In 1995 as I managed the adult day care program I proudly owned with my mom I was sued by a program participant’s son. He alleged his mom fell in our center and as a result fractured her hip. I immediately questioned my staff once we were served, in addition to turning over the complaint to our insurance company. My staff told me there was no way this lady could have fallen. She needed help to ambulate and even during bathroom trips, my personnel were never more than a few feet away.
Next I questioned my drivers to ascertain if she had fallen in the van en-route to the center. Their response floored me. They advised me that this client’s son – not the one who brought the suit – told them mom had fallen off the sofa that morning. So what was my real mistake? My drivers, instead of leaving her home and telling the son to promptly get her to medical care, brought her to the center. Perhaps this son’s whole intention was questionable at best since he made the admission while only one of the drivers was in earshot as his helper was out at the vehicle. This would make it easier for him to back away from it later.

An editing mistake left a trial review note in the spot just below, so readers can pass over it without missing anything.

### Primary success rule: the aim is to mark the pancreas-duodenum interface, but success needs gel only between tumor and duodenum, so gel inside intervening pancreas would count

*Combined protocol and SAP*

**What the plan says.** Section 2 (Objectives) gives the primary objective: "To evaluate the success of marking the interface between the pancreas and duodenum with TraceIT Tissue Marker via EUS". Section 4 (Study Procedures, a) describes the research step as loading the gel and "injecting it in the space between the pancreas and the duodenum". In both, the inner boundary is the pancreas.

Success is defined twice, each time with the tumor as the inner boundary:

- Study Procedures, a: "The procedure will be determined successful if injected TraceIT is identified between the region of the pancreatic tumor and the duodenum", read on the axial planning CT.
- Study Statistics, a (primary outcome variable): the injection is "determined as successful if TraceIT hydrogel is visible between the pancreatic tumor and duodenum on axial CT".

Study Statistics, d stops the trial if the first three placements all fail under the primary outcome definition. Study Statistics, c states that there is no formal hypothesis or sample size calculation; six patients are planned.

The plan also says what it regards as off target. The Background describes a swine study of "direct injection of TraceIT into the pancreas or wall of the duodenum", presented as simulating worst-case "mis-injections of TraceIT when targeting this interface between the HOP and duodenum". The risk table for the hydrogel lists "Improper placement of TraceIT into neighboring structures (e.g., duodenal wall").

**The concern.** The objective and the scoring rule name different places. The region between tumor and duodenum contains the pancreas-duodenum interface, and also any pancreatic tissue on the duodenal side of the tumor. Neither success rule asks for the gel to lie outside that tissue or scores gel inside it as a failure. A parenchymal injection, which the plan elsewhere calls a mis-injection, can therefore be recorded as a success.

Pressed under oath he had to admit what happened and the lawsuit was subsequently dismissed in arbitration.
Sometimes when we discuss transportation safety we think about being sure to check driving records, teaching defensive driving, drug testing personnel or ensuring safe vehicle operation. Hopefully this story reminds all that there is much more to the subject with 5 more items alone that may not be in the typical curriculum addressed in our transportation safety course. Click here for the entire catalog.
Taking preparedness seriously could save you tons of grief. No matter what resources you use to prepare transportation staff its a process we cannot ignore.